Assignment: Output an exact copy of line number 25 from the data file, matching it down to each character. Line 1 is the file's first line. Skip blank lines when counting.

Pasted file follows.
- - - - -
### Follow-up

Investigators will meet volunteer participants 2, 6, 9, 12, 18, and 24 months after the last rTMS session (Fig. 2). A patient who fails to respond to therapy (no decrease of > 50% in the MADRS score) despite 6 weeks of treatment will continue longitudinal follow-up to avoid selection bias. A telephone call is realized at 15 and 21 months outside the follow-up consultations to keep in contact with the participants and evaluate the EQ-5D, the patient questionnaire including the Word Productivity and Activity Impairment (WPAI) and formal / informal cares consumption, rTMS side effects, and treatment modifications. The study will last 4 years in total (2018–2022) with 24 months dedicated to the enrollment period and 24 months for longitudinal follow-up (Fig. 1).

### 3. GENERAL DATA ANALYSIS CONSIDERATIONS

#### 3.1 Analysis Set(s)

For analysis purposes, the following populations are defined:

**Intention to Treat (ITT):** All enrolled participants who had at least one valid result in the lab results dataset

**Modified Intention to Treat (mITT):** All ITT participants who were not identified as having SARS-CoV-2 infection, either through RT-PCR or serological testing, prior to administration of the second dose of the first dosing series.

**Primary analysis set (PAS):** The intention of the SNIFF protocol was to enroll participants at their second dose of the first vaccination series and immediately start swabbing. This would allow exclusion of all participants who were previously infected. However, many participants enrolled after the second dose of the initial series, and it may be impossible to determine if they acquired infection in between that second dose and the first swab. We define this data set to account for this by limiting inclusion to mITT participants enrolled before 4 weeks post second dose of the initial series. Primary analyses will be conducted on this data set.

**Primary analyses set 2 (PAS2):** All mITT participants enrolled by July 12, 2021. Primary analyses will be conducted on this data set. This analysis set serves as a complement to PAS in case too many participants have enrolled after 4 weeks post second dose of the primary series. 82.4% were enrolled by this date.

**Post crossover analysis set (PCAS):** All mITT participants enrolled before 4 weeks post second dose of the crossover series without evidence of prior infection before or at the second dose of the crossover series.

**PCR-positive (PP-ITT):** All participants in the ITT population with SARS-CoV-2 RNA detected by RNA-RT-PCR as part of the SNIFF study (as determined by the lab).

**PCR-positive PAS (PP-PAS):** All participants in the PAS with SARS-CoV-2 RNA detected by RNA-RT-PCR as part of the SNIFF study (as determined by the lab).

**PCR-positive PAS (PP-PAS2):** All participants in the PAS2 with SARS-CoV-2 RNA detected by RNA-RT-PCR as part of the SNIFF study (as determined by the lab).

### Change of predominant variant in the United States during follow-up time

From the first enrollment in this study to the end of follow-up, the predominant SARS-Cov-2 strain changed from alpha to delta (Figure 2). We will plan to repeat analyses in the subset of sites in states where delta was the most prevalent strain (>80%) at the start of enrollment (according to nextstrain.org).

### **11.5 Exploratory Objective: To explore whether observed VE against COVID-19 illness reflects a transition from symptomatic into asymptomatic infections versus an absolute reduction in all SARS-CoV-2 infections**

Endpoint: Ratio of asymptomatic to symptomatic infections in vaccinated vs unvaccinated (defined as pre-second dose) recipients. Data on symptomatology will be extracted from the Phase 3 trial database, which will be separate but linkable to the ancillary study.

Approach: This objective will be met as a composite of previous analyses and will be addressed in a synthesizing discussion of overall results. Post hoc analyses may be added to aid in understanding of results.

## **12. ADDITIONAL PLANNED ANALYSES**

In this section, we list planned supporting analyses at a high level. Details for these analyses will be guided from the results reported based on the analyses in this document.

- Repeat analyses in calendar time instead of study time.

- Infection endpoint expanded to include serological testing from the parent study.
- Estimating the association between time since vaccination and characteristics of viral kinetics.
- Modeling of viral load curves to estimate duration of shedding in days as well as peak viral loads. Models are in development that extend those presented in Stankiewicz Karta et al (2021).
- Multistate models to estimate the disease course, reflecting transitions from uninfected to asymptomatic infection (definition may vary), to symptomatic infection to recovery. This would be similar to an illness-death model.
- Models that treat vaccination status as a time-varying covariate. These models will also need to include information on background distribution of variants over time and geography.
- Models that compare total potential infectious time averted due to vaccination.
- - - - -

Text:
- Multistate models to estimate the disease course, reflecting transitions from uninfected to asymptomatic infection (definition may vary), to symptomatic infection to recovery. This would be similar to an illness-death model.